Sean asked Patrick, “You’ve worked with lots of companies. Have you found that to be true?”
Patrick explained, “There is a big craving right now” to work differently. When you invest so much of your time and commit your life to something, “you want to enjoy doing it. You want to do it in a way that doesn’t feel effortful but is actually fulfilling.
Many work environments are actually environments where you almost cannot be yourself. When you can’t be yourself, you have to put up something else, which costs a lot of mental and physical energy. It takes away from the pure enjoyment you can have when you work with a team where you can truly be yourself.”
Patrick asked Sean, “Have you noticed, when leading more diverse teams, that people feel more capable of being themselves – is that a benefit you saw?”
Sean answered, “I did; I don’t think it was directly because of diversity, though. I think that the same attitudes and approaches that lead to a more diverse team are probably more the cause of an environment where people can be themselves. For example, being transparent.
People can’t trust you unless you trust them first.
- Are you going to be transparent as a leader?
- Are you going to share things that are uncomfortable with them?
- Do you trust that they can understand in terms of communication?
- Do you accept feedback from the team, or are they not allowed to critique or criticize you?
- Do you take that feedback and do something with it, or do you just throw it away?
These aspects of how you lead create that environment.”
“The Best Job I’ve Ever Had!”
“There were many people at Outlier that described it as the best job they’ve ever had,” Sean said. “It wasn’t because the business was the best, fastest-growing business ever. It wasn’t that it made them all rich or because we paid the best. In some ways, it was the first time they started to see an organization that worked differently and was willing to go the extra mile.
I think that is, unfortunately, far too rare. We celebrate the grind and the ability to persevere, but a lot of people have never seen the alternative. They’ve never seen a company that’s well-functioning and treats their employees with respect and trust.” Sean continued.
“My experience is once you open their eyes, all of a sudden they realize that they can be more demanding, not just in the job you’re giving them, but the future jobs they might have because now they know that it’s not asking too much.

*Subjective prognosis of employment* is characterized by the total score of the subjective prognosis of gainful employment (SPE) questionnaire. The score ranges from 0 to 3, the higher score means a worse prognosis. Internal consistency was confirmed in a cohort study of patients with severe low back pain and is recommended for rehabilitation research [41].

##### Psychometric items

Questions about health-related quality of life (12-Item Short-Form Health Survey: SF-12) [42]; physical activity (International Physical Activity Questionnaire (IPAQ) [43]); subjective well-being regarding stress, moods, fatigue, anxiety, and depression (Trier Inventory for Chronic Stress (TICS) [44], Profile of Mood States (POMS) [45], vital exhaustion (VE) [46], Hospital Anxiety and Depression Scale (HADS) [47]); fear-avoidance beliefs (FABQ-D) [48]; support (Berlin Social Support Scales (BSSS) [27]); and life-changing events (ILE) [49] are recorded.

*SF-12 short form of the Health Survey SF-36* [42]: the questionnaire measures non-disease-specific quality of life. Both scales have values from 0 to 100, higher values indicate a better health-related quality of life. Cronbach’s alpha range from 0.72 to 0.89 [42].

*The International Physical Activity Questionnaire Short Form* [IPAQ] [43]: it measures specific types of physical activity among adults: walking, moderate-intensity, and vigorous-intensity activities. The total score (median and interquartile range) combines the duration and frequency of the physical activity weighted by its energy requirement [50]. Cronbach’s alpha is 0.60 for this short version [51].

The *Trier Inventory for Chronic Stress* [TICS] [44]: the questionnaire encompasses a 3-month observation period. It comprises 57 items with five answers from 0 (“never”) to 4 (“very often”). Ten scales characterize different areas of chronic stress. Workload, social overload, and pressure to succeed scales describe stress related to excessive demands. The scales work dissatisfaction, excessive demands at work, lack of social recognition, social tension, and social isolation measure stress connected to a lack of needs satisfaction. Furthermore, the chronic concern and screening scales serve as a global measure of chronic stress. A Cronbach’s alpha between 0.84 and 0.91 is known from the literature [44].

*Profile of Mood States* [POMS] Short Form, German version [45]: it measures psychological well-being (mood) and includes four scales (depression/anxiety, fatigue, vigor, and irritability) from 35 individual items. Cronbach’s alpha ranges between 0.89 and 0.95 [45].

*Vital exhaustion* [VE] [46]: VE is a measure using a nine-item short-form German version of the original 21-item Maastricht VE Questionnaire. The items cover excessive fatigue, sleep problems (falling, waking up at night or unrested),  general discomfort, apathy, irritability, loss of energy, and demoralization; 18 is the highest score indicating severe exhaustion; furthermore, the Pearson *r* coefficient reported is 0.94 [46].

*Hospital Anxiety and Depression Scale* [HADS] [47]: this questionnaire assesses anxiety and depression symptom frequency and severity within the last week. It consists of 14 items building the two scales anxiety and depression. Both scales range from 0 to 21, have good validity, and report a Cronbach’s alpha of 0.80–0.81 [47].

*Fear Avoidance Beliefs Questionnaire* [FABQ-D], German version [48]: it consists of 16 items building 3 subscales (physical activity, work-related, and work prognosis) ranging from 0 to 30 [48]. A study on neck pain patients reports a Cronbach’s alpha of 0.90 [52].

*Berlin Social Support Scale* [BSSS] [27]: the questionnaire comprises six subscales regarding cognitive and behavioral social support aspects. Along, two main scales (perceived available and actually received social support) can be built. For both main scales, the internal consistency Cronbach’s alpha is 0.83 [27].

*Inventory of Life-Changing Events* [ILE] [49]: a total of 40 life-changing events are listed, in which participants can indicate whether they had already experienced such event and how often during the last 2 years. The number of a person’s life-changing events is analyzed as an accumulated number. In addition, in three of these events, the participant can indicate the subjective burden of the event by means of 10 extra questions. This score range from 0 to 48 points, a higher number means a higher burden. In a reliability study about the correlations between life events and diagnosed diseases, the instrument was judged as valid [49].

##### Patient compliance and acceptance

“Whereas before, they were like, This is a job, and I’m supposed to be miserable in my job. So it’s ok to be miserable. It’s ok that the company lies to me. All of a sudden, you show them a different world, and it opens up doors.”
Patrick: “Before I respond, I want to dig in deeper – what you just said has to be a dream for many of the people listening – how does that look pragmatically? What, besides diversity, transparency, and trust, have you done that you think is fundamentally different from the archetype?”
Authentic Leadership: What Is Fundamentally Different?
Sean revealed, “One of the challenges of leadership is that even if you get coaching, even if you do 360s, you don’t see many aspects of your personal leadership style because they’re part of who you are.
It’s difficult to compare yourself with other leaders – I’ve been a CEO for many years, so it’s been a long time since I’ve worked for another CEO.”
“One thing I believe that I do differently involves radical transparency.”
“Everything in the company – the good news, the bad news, the performance, everybody else’s performance – is available. Everybody can see it at all times. This takes a lot of intestinal fortitude because you have to trust that your team will take bad news and not freak out and quit and find a new job.”
3 Keys To Creating a Thriving Corporate Culture Through Human First Leadership
Sean shared these key strategies for creating a thriving corporate culture through relationship-driven leadership.
#1. Transparency in Corporate Culture
Patrick: “Do you have an example of radical transparency you could share?”
Sean: “In the early days of all my companies, all compensation for everybody who worked there was available for everybody to see. You could see what everybody else was being paid and how much equity they had. Once the company scales up to a certain point, that is not logistically possible, but in the early days, we were radically transparent about compensation.
A lot of leaders are afraid of that because they’re worried that someone won’t like how much they’re being paid or that someone else is making more.”
“Transparency forces you to a higher standard. You can’t cut corners. You have to live up to whatever ideals you’re putting forth because everybody can see if you’re lying.”
#2. Empowerment in Corporate Culture
“A related approach is empowerment – having the confidence to let your team solve problems in a way that is different from how you would solve the problem. It’s much more common for leaders to instruct their team, “Here’s how I want you to solve it.” Sean explained.